20 Meyers Pl Melbourne, VIC 3000
|Prices||Moderate (mains $20-$40)|
|Payments||eftpos, Visa, Mastercard|
|Phone||03 9650 1508|
Institutions don't get more iconic than the Waiters Restaurant.
Most restaurant twitchers know the big anecdote. Back in 1978 one Amos Rodney Atkinson, a big fan of Chopper Read, went on a rampage involving a high-speed car chase that culminated in an all-night siege at the restaurant. At 1.15am he busted in with shotguns blazing demanding Chopper's release from Pentridge prison or lives would be lost.
Thankfully, this was an era when Melbourne's naughtiest criminals still listened to their mums. Mother Atkinson was summoned and ended the siege by giving Amos a right what for – while dressed in her pyjamas.
It's a good story. Good enough that the yellowing news clippings still hang in pride of place next to the door. But that's a drop in the ocean in this tale.
Known now as the Waiters Restaurant, it started life in 1947 as the Italian Waiters Club, a post-work clubhouse where the large contingent of Italian, Greek and Spanish waiters could come and play cards. Opened during the era of the six o'clock swill, when you couldn't get a drink in Melbourne after 6pm, the waiters, according to current (and second-generation) owner Denis Sabbadini, tapped into a winery source. Next, they added a single stove. Whispers spread. Non-waiters wanted in. A password was issued. And, at the top of a set of rickety stairs in Meyers Place, a pasta speakeasy was born.
For the next 30 years, most of Melbourne's clued-up movers and shakers made the restaurant their late-night haunt. Politicians, police, gangsters, journos. It's rumoured the ownership of some of Melbourne's great restaurants changed hands in a round of cards. Sadly (maybe?) the infamous siege served to temper the wilder times.
Enter a slightly less notorious era for the Waiters. Sort of.
Denis Sabbadini tells me the restaurant remained unlicensed up until 1992. It was only when he was busted by young cops who didn't know better and the magistrate, a regular, urged Sabbadini to just get a licence that they went fully on book.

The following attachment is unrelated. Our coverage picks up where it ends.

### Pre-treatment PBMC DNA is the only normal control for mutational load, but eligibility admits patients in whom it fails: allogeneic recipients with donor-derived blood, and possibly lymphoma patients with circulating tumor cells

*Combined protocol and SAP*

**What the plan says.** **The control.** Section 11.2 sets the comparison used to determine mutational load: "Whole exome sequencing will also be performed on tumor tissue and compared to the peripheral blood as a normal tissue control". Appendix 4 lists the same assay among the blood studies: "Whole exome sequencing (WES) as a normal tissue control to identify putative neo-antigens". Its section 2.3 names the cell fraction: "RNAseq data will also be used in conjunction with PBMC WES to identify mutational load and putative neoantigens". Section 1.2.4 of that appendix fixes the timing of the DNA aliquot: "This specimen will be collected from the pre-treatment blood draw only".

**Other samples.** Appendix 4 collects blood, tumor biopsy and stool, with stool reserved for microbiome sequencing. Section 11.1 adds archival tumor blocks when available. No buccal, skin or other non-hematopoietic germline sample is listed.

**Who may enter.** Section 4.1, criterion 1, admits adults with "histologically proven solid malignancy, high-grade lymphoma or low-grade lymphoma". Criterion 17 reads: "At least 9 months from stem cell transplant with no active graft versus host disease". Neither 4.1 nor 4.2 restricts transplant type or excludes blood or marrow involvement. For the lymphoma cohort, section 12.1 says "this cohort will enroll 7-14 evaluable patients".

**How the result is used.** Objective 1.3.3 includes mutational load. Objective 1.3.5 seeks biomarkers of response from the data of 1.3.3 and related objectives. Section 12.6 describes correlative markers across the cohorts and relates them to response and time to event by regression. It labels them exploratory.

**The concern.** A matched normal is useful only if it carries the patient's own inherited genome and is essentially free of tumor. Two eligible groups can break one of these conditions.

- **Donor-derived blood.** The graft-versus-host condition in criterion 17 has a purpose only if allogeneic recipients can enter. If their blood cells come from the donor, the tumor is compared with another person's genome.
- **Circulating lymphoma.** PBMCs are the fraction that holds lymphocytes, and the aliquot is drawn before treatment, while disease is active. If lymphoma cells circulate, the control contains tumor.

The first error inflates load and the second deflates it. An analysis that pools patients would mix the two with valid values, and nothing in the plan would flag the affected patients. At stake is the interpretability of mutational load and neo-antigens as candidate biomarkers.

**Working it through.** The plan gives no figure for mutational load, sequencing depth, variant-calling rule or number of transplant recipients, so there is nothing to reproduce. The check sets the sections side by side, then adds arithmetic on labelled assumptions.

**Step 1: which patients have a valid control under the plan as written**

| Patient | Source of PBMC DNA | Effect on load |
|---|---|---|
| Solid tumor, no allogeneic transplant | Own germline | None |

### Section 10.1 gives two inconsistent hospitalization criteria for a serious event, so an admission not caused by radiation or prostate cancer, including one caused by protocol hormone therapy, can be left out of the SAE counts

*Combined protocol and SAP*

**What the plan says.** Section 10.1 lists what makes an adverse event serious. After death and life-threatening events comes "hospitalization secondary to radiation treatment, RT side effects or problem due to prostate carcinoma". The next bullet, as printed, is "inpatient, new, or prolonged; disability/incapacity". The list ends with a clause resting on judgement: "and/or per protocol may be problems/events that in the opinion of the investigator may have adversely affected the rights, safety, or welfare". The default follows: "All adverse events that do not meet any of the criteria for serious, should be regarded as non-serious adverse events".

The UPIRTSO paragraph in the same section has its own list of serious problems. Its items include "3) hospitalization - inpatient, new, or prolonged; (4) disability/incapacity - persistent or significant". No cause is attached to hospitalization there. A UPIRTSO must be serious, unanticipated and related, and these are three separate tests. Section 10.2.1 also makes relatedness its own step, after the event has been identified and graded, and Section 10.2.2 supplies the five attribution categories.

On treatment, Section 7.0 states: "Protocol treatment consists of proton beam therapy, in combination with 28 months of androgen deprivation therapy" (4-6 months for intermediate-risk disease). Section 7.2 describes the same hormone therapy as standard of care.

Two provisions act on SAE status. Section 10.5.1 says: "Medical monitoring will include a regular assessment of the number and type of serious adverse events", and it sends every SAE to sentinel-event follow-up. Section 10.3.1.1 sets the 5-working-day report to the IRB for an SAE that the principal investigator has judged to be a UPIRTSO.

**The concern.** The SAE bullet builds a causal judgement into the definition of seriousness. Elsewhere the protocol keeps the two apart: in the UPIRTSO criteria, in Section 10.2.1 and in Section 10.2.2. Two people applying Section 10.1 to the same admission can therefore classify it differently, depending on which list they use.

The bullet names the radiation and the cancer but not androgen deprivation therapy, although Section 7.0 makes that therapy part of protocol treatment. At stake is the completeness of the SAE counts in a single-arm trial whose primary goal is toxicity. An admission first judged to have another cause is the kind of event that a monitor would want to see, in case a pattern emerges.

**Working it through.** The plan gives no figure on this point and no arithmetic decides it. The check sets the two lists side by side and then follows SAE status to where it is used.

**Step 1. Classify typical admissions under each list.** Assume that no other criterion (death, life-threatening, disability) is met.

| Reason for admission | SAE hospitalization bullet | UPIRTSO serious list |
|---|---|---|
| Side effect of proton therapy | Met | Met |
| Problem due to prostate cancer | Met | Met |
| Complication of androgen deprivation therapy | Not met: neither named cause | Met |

The dining experience has barely changed since. You can book or chance climbing the stairs. Until a recent renovation, precipitated by the roof caving in, you would sit at laminate tables, worn to their core through a million wipes. They are now solid wood. The wood-panelled walls have been repainted white, but the room remains rustic as ever, the menu still scrawled on two blackboards, never distributed.
Is there a way to do it right? You should order ossobuco rendered to fall apartness, and chicken livers, whole, fried and sweet with onions. Spaghetti bolognese made with the triple threat of pork, veal and beef, too.
Half the menu is pasta and you can get a platter, maybe stacked with meatball-laden and tangy rigatoni, eggy spaghetti carbonara, and whatever else you want from the dozen-plus options. Don't love them? Add chilli and parmesan to suit.
If you want wine, times have changed since they once asked, "Red or white?" It's still served in tumblers but today it's "Shiraz or sangiovese chianti?" Salad is now somewhat fancily adorned with a balsamic dressing.
When most restaurants tie themselves in knots trying to keep with the times, the Waiters has to weigh any changes with the likely revolt. Patrons feel they own the Waiters'. I understand. I took it as a personal affront when avocado vinaigrette disappeared and I've only been going for eight years. Legendary ex-Age journalist Mark Briggs has been coming since we was a cadet in '79 as has diehard Peter Anthony, who can proudly say the Waiters has had three generations serve four of his. Both were peeved at the replacement of the veal livers with chickens'. Neither will desert the place.
Anthony in particular remembers a period of between-job hard times when he paused patronage and was berated on return. "But we would have fed you," they said.
This is not the best pasta, ossobuco or gelati on offer in Melbourne. It is no longer the last man standing where you can get a drink. But it is, to this day, the best measure of a date: an aesthetically unsexy yet storied character. Here, under Melbourne's most fluorescent lighting, everyone, anyone, is still sheltered by the Waiters' shroud: all are welcome, none are seen.
Famous diners: Paul Keating, Gareth Evans, everyone in politics in the '70s.
Signature dishes: Veal saltimbocca; chicken livers; ox tail; spaghetti bolognese; tartufo.
Pro Tip: Keep your eyes on the door.